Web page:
by Phyllis Dreazen
Brett C. Leonard’s world premiere production of The Long Red Road at Goodman Theatre through March 21 is anchored to a car crash nine years before the action begins. That crash killed one of Sam’s (Tom Hardy) children, maimed his wife and caused him to run away to an Indian Reservation to drown himself in drink.
When we first see Sandra, Sam’s long abandoned wife (Katy Sullivan in her Goodman onstage debut), she is getting ready for bed, taking off her prosthetic legs. For most of the rest of the time we see her, she is in a wheelchair, her bare stumps aggressively thrusting toward us. I could not take my eyes away. How did the Costume Designer (Janice Pytel) achieve that searing effect? Did the wheelchair have some magic compartment? Were the legs bound backward as in the Toulouse Lautrec film?
No: Katy Sullivan was born with stumps, which has not stopped her from making a career in TV as well as on the stage. Was the role written with her in mind? No again. That she got the part merely confirms the curious happenstance of how art and life sometimes interweave themselves.
“Katy was working for us as an intern,” a Goodman spokesman revealed, following the opening night performance. “She wanted to audition for the role. She did so and she got it!”
Philip Seymour Hoffman (Capone, Doubt), in his Chicago directing debut, uses Eugene Lee’s in-the-round set in Act One as a double exposure photo negative, juxtaposing two trios of unrelentingly bleak lives: Sam, his lover and enabler Annie (Greta Honold in her Goodman debut) and the reservation’s Indian bartender (Marcos Akiaten (in his Goodman debut) inhabit the same spaces as Sandra, Sam’s brother Bob (Chris McGarry) and his 13-year old daughter Tasha (Fiona Robert). Poverty and bleak despair are the same on the reservation or in the Kansas house; only Edward Pierce’s lighting illumines one or the other reality as they slowly, infinitesimally, inch toward each other.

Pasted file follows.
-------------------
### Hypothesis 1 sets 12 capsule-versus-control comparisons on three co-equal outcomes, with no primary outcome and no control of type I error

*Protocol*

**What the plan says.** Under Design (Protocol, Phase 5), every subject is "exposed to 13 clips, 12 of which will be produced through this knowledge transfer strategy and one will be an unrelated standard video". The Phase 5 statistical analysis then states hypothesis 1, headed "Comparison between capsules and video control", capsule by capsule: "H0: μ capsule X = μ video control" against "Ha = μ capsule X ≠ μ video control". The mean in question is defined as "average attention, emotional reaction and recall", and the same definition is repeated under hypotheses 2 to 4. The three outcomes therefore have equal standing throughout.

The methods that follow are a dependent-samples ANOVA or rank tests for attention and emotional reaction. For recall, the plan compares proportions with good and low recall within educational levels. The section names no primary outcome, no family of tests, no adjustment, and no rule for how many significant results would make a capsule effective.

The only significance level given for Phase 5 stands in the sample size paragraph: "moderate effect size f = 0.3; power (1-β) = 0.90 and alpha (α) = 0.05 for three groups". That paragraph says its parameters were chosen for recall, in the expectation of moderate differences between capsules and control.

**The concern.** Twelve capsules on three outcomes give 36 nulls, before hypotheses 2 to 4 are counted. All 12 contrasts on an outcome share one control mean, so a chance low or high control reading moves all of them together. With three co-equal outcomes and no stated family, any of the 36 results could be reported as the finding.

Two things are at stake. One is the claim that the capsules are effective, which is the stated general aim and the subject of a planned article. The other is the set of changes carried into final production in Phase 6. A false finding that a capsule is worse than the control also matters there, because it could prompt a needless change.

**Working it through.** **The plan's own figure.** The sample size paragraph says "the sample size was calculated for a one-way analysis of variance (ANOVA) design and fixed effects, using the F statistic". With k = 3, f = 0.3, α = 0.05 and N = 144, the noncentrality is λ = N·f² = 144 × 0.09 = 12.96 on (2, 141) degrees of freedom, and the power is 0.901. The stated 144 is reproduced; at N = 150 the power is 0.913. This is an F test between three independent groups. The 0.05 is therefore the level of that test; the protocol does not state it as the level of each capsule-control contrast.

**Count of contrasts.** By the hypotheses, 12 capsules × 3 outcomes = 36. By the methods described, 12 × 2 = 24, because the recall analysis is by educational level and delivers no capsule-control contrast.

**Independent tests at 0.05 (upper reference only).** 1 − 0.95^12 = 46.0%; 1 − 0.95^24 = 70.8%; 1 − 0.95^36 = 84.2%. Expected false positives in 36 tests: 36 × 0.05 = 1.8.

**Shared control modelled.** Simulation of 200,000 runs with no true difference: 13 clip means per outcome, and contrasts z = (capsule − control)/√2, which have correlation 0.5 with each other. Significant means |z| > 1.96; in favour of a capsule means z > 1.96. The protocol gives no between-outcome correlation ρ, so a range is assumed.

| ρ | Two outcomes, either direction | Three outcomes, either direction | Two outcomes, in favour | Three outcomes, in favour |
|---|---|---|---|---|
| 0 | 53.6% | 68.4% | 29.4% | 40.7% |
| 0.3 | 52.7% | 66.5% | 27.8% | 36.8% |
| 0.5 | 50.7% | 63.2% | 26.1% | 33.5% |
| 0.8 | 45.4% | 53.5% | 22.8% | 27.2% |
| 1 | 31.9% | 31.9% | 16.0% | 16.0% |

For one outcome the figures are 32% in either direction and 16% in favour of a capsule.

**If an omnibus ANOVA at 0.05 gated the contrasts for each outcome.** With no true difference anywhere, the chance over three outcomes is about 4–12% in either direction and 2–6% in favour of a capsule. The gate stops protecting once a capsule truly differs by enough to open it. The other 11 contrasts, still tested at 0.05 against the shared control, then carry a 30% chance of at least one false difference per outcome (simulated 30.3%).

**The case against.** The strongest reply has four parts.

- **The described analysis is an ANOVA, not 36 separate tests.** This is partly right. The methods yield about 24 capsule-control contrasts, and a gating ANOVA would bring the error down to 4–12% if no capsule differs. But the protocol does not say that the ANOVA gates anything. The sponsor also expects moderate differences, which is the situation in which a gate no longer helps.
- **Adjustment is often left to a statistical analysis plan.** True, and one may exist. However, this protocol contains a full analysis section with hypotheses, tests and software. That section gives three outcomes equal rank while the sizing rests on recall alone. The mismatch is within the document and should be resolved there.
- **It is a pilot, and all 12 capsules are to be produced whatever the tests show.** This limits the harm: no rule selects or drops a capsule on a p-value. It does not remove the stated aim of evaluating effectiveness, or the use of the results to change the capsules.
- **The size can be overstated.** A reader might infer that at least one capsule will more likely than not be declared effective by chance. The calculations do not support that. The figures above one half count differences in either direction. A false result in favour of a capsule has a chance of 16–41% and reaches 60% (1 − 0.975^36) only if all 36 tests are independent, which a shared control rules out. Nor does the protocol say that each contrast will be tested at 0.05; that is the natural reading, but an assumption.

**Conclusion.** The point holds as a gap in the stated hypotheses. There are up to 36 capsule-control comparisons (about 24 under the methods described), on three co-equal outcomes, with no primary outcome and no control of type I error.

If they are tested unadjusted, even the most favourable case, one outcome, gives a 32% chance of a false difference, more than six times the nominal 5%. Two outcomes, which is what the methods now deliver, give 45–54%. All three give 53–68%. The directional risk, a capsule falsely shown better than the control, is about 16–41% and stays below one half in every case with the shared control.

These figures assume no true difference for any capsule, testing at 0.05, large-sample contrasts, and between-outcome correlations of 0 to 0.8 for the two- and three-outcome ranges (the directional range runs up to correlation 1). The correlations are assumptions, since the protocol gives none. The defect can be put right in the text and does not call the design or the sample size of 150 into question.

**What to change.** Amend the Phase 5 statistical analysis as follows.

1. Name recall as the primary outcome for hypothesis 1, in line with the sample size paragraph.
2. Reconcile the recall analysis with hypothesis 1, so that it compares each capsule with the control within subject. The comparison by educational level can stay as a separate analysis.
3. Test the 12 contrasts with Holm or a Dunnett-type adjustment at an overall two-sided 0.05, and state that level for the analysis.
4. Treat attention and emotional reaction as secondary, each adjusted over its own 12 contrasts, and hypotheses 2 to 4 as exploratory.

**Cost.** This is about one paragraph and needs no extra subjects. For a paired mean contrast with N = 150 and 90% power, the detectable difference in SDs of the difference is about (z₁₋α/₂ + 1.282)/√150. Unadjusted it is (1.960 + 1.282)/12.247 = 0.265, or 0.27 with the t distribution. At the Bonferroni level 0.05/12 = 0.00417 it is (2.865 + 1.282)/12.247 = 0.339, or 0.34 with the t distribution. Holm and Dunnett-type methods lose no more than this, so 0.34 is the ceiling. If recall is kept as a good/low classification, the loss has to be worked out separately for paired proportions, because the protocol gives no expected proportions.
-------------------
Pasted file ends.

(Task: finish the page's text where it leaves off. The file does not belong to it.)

Act One ends with Annie phoning Sam’s family to come get him. She hopes that together they will be able to save Sam. But Sam is clear; he doesn’t want to be saved. Unlike an O’Neill drunk who binges, Sam drinks himself awake, drinks himself to sleep and drinks every waking moment in between.
Act Two is as harshly bright as Act One is dark. Until Annie’s call no one even knew Sam was alive. The brothers’ confrontation is a tour de force duet. Always living in his younger brother’s shadow, when Sam disappeared, Bob moved into his house, his marital bed and fathered his goddaughter. It is unclear how intimate the relationships are. What is clear is that Tasha achingly missed her real daddy all the days and nights of her young life. When they finally meet and hug and Sam is gentle, loving and gallant, it is as if the drawings she is always making might become the design of the life she hopes for. Unfortunately, it all ends in ashes.